Hello, there! Today, I’m having one of those difficult days where there’s simply so much to be done and said that I feel a little overwhelmed. Hence, I decided to take a deep breath and pace myself and write about Slow Design and its principles.
Some of you may have heard of Slow Food. That’s pretty close in concept. Slow Design is a branch of the Slow Movement that aims for a better well being of people, both, as individuals and part of a society within a natural environment. I hope I didn’t just lose you. For those that are still with me, thank you! I will make it worthwhile.
As I was saying, all great things take time, including design. All designs start out as a possibility, an idea and turn into a drawing plan with a tender and a budget and finally they come to life. It is a multi-step procedure that evolves over time and the more time a designer spends on the planning process the better the design – the less ambiguities, the more sound. It’s common sense. Right? It is! I think the late Vito Acconci, an American designer (1940-2017), phrased it in the best possible way:
Architecture is not about space, but about time.
He was absolutely right. Spaces are merely created, formed and shaped in order for people, under given conditions, to enjoy their time in them. It takes a good amount of effort to design a space that people will take pride in and simultaneously accommodate for all their needs. And even then, a space will continue to evolve and the people who live in it will continue to add on their experiences.
This is where Slow Design comes in and tries to claim “time” from this rapid changing world that hardly processes things anymore before it ‘chews them and spits them out.’ It’s all about appreciating the process, the journey of this evolving project and the mindfulness that goes into that process. Hence, Slow Design is not some rigid body of design rules. However, it is based on certain principles that we can all employ for a better living.
Slow Design Principles
Shop slower. I definitely don’t have anything against fast-track furniture brands, or ordering something online. (As a matter of fact, I wrote about IKEA’s democratic design approach). However, taking our time will ensure more thoughtfulness into our shopping and less regrets later. Invest in furniture that you can build memories with.
Select modular and multi-functional pieces taking into account both short and long – term use.
Shop handmade goods and support Fair Trade. There’s true beauty and uniqueness to be found in handmade goods. Support your local craftsmen and opt for cultural diversity. That’s the best way to build an eclectic style. There’s true value in handmade goods i.e. textiles. And believe it or not, some crafts may go extinct in the near future if we don’t support them. Iranian weavers for example are much lesser nowadays.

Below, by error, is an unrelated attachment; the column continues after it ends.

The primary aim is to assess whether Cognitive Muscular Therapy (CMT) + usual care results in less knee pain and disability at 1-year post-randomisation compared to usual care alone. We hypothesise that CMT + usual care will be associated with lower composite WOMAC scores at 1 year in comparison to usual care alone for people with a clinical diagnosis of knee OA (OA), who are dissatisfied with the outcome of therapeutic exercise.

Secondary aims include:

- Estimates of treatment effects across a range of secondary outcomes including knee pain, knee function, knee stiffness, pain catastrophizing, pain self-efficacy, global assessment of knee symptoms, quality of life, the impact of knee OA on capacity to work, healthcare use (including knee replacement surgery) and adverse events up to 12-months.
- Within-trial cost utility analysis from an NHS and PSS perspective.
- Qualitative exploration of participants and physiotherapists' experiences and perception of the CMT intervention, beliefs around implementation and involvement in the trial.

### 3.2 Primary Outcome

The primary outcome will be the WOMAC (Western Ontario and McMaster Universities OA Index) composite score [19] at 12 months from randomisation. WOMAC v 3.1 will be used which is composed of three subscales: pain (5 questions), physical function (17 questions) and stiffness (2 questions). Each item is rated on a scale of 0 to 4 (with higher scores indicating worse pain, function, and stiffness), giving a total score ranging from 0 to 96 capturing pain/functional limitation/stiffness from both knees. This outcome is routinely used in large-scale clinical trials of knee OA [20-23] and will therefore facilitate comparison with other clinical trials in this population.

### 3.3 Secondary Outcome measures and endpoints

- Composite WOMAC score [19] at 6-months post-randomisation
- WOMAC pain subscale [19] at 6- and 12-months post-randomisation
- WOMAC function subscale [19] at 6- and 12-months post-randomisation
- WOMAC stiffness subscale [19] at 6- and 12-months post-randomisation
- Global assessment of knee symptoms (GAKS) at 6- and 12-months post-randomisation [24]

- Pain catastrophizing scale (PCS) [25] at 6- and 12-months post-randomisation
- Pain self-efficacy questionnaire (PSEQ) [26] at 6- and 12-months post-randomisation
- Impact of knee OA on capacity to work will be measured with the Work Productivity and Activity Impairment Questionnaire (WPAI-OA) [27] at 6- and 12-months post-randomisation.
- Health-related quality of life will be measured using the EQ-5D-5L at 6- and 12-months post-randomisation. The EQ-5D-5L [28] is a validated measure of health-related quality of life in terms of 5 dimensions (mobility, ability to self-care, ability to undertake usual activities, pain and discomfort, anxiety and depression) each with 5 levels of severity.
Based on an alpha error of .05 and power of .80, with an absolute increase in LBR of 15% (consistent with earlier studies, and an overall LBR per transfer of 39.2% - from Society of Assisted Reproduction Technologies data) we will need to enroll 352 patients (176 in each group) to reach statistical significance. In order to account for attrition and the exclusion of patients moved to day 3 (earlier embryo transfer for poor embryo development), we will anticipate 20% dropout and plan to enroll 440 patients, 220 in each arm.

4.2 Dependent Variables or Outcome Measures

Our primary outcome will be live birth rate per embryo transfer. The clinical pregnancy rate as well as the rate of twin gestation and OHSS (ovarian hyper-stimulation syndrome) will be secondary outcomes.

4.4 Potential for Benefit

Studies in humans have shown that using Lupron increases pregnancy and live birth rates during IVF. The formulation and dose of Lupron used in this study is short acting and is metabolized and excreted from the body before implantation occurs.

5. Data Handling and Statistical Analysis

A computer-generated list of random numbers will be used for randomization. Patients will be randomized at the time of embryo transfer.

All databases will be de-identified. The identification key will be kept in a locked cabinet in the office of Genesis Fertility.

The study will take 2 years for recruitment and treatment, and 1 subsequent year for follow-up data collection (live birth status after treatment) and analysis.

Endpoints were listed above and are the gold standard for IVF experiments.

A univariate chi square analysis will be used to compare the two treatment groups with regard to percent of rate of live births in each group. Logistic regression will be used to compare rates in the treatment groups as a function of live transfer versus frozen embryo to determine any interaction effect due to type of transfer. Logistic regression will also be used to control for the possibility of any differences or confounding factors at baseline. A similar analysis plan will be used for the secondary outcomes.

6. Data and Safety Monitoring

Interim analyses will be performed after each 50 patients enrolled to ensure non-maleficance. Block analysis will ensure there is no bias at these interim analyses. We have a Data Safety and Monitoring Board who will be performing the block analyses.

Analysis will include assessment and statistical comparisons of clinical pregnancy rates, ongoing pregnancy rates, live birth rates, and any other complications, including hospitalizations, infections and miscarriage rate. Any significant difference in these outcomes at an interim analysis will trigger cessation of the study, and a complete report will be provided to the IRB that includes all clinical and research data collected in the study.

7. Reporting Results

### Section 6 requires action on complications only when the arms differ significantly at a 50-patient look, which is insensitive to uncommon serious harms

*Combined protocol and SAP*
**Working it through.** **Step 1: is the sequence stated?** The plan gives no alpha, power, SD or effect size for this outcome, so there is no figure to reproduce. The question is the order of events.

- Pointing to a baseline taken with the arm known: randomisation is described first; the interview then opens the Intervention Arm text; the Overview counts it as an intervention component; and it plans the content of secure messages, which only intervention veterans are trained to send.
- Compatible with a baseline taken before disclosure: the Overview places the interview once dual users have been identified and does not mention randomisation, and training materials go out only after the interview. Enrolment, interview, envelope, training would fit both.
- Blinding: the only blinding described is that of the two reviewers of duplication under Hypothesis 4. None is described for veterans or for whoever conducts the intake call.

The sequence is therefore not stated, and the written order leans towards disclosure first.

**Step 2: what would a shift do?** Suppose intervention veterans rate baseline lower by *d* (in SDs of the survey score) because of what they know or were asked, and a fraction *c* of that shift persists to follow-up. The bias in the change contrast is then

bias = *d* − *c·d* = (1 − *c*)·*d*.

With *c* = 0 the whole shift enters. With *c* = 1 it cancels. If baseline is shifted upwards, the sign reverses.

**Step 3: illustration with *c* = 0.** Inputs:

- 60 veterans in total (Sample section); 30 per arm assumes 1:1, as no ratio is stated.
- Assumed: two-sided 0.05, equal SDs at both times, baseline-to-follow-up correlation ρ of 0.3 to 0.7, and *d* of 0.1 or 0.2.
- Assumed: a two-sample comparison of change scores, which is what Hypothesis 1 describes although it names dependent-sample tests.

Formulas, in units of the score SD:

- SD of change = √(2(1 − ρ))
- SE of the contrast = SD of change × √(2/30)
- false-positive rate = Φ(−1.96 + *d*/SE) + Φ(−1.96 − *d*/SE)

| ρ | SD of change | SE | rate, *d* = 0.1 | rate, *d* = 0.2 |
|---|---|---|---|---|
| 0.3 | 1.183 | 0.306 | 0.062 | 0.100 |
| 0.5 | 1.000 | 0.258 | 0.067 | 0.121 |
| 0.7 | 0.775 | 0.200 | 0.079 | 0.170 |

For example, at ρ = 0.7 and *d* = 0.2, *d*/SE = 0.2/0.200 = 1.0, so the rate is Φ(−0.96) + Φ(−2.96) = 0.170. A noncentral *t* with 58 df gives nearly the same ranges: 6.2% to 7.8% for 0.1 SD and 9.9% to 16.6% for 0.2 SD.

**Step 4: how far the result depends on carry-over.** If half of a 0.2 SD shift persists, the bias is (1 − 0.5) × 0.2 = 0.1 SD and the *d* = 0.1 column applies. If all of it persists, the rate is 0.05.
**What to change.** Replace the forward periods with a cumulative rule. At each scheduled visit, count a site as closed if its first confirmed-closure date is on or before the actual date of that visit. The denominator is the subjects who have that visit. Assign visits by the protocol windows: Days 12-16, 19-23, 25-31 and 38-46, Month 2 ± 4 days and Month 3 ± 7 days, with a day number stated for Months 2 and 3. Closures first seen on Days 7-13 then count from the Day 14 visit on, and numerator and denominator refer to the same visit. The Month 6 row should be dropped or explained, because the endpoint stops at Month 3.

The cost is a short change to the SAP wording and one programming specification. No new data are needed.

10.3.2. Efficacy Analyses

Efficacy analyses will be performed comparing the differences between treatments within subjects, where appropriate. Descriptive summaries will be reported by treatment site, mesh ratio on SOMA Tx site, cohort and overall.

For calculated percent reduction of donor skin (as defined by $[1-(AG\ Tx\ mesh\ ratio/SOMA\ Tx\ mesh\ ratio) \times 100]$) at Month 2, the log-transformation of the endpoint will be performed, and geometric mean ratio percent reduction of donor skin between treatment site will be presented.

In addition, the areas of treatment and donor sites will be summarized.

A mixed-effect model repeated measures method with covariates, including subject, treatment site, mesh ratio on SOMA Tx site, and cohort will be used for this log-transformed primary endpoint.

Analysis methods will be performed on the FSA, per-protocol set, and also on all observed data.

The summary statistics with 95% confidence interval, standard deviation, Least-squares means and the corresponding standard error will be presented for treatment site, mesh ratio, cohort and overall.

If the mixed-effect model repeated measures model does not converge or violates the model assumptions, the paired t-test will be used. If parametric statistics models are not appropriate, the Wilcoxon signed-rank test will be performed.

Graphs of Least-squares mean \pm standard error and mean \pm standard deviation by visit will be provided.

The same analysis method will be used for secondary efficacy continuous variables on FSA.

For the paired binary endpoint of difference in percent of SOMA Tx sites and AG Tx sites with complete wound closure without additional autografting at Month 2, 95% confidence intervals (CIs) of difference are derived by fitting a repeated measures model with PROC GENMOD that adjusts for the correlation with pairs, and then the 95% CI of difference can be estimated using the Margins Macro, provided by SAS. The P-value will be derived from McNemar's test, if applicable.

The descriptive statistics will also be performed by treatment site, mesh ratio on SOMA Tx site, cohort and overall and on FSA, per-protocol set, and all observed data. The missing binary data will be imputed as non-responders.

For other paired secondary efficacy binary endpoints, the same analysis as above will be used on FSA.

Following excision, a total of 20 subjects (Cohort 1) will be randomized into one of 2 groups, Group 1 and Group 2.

Choose sustainable furniture. A serious effort is being made in this direction, so do consider opting for furniture from recycled materials. Even fast-track furniture brands are stepping up their efforts.
Allow your home to grow and evolve with you. Great homes don’t come about overnight. In most cases it takes time and a lot of re-arranging to nail the perfect spot for that oh-so-precious decor artifact. If you don’t design and built your home from scratch then, you’ll probably be undergoing several home improvement projects and these require time. (You may want to check out some home improvement ideas I discuss here).
How Slow Design Improves Our Living Experience
It calls for us to do things at a slower pace, to tailor everything to our specific needs and adapt more flexible and distinctive solutions, in order to appreciate everything more while taking more pleasure out of everything. Consequently, it translates into a happier living because you end up building enough patience to get things done in a way that truly meets and satisfies your needs. Hence, you compromise a lot less.
Meanwhile, you embrace the journey with all the changing circumstances it may bring. But at the end of the day, it is all about achieving an overall inner balance or Lagom – a Swedish word for “enough, sufficient, just right.” Sounds like a healthier attitude towards life, now doesn’t it?!
Although I’m an old advocate of Slow Design and its principles, I didn’t know about this Swedish word that best describes the aim of this Slow Movement. To be perfectly honest, I first read about Lagom in Niki Brantmark’s interior design blog – the curator of MyScandinavianHome.
Needless to say, that I’m now one of her newest fans. She in fact, inspired me to write this post when she replied to a comment of mine telling me to “quote” her on Slow Design next time!
In any case, the main thing that has captivated me about her approach, is her unpretentious easy – going vibe I get from her. I would have never guessed that she’s a Brit if she didn’t write it in her bio. She appears to be way too agreeable – sorry my Brit friends – you’re also cool but in a different way! 😉 And my best guess is that it’s because she has managed to find Lagom in her life in Sweden.
So, when I read about her new book titled Lagom, it all started to make sense to me. Her latest book is filled with ideas covering all real life aspects having a first hand experience with the philosophy of feeling enough. After all, the Swedish have turned it into an art, so she must know all about it by now!
Since I got my hands on this book, I still haven’t had the time to properly sit and read it. Once I do though, I will share more of it and slow design in general with you all. As for Niki, I truly wish her the best!
Last updated: 09/02/20